Jordan Peele Talks 'Nope' and Why He Knew Keke Palmer Was Perfect for Role

Complex spoke with Jordan Peele about 'Nope,' casting Keke Palmer, why people love his movies, and being called one of the greatest directors of all time.

Jordan Peele Nope Complex Interview

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Jordan Peele Nope Complex Interview

Jordan Peele just hit a three-peat with Nope

Peele’s third feature film follows his 2017 directorial debut Get Out and his 2019 sophomore release Us, which have both cemented him among the greats in the horror film genre—a claim he doesn’t yet agree with. It might be too soon to say but Nope, which hits theaters on Friday (July 22), is yet another indicator that he is well on his way to being one of the most innovative directors Hollywood has ever seen. 

Get Out changed the game in a lot of ways. It carved a path for more Black horror films, introduced Daniel Kaluuya (who got his first Oscar nomination for the role) into the movie world, and showed that Peele had a promising future in filmmaking. Peele also wrote, directed, and co-produced Nope under his Monkeypaw Productions company so the film is 100 percent his brainchild. And after attending two separate screenings for the most anticipated film of the summer, the only question I was left with is, “What the hell is going on inside Peele’s mind?”

Nope Jordan Peele Interview

Nope is an original story about UFOs, a tale as old as time, but it has never been done quite in this way before. The film follows two siblings, OJ Haywood (Daniel Kaluuya) and Emerald Haywood (Keke Palmer), who are left in charge of their father’s ranch after his mysterious passing. They soon realize that their father’s death was caused by random items falling from the sky that dropped down from an unidentified flying object.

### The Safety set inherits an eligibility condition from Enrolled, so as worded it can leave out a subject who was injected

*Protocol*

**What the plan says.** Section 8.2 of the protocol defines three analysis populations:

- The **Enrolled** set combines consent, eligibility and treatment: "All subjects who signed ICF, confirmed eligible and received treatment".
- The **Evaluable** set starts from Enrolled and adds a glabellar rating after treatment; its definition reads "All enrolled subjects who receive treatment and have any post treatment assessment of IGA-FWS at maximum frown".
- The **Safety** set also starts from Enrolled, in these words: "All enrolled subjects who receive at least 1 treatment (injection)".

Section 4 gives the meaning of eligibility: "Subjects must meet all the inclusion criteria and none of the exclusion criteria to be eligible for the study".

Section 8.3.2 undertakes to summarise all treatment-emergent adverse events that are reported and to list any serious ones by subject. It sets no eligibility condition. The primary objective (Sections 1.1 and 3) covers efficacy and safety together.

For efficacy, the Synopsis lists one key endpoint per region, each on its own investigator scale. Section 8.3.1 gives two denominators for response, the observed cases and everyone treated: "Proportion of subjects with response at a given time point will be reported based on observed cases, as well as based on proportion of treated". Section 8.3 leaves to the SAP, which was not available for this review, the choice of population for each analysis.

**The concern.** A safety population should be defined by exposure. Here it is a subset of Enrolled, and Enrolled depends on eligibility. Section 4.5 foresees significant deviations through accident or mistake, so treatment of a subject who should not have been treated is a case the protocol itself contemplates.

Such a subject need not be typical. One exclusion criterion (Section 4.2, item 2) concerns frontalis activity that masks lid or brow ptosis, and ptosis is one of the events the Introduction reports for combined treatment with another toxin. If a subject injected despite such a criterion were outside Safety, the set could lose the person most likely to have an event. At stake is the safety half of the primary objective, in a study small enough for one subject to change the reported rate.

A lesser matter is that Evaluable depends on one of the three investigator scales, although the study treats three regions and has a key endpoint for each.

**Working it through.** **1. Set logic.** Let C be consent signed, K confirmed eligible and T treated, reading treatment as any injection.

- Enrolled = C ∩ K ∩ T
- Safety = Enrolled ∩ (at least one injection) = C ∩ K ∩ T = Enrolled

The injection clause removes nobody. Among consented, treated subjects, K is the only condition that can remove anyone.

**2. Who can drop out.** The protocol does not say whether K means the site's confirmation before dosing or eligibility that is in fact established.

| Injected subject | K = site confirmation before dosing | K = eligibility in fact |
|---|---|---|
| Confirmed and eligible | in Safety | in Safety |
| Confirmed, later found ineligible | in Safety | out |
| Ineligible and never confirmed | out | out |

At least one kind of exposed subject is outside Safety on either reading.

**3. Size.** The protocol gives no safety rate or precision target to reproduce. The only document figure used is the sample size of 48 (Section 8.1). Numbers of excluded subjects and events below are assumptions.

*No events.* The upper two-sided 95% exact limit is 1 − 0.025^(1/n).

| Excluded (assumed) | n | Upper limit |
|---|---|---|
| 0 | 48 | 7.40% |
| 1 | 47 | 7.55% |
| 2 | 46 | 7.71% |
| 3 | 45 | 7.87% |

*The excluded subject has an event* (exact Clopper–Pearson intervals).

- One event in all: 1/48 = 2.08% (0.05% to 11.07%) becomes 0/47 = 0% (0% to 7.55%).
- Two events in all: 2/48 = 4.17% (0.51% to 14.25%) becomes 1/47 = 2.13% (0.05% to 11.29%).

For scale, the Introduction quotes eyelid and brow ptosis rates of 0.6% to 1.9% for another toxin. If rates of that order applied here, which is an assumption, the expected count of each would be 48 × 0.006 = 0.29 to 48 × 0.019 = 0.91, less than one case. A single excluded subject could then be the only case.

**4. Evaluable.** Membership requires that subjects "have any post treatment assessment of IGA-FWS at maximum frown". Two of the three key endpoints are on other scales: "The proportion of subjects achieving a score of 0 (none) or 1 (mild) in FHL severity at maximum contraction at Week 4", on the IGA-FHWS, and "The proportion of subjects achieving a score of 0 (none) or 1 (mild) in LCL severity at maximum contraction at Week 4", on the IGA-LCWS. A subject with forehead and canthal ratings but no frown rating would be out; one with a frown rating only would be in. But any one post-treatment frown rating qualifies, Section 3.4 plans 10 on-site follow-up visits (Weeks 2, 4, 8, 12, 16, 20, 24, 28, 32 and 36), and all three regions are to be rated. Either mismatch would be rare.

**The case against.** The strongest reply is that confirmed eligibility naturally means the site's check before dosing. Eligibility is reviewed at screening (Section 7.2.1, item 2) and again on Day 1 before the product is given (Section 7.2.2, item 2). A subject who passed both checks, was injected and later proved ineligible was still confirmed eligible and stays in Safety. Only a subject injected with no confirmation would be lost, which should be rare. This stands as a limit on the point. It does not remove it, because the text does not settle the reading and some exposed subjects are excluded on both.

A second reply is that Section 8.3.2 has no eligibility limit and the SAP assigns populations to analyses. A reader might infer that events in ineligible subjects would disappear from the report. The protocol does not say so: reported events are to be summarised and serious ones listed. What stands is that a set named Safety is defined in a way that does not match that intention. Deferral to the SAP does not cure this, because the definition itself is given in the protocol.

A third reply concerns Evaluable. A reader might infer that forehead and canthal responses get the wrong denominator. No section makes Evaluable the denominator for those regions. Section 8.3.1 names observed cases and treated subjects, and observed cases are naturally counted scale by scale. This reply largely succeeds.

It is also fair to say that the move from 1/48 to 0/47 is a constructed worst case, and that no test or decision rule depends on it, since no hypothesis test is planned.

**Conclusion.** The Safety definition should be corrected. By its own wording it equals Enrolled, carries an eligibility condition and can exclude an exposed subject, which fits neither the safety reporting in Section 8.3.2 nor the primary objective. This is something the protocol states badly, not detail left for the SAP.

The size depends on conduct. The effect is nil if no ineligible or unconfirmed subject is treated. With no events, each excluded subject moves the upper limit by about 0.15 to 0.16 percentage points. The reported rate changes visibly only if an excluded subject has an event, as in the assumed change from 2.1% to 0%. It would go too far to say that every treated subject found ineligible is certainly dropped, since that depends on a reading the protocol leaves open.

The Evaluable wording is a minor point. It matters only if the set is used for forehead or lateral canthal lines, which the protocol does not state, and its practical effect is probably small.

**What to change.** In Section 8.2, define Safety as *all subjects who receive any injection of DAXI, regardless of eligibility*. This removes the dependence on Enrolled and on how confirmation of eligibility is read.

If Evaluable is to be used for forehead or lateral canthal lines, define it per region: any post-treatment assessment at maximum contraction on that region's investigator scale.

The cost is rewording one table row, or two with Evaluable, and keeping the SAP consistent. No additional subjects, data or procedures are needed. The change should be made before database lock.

Down on their luck and struggling to keep the ranch afloat, the brother and sister aim to go viral by capturing the phenomenon on video with the help of a tech salesman named Angel Torres (Brandon Perea) and filmmaker Antlers Holst (Michael Wincott). 

Complex caught up with the director ahead of the movie’s release for a chat about Nope, casting Keke Palmer, why he thinks people love his movies, and what his thoughts are on being called one of the greatest directors of all time.

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I have already been asked if Nope is better than Get Out so I’m sure you’re already getting that question. As a director, do you feel pressure to top your previous work or do you treat them all as separate entities?

You know, I think you have to treat them as separate entities. Because I think even if people think they want you to do something similar, they really want you to break out of that mold and so that’s always the challenge I put on myself. How do I keep some essence of what people like about my work but give him something completely different and that’s how we got Nope

I know casting Daniel felt like an easy choice here, he’s great as OJ, but I think the star of the movie is really Keke. She brought so much humor and joy to this otherwise really scary movie. Did you know right off the bat that she was going to be Emerald?

Yes, I did know off the bat that she was going to be Emerald. In fact, as soon as the character came to me it was Keke. We met early on and I just got a sense of her and got a sense of what she could bring to the role and I basically wrote it for her. I wrote it for her and Daniel and she is just everything you want her to be. She really is that wonderful and that talented.

Nope Keke Palmer
Jordan Peele Nope Complex Interview

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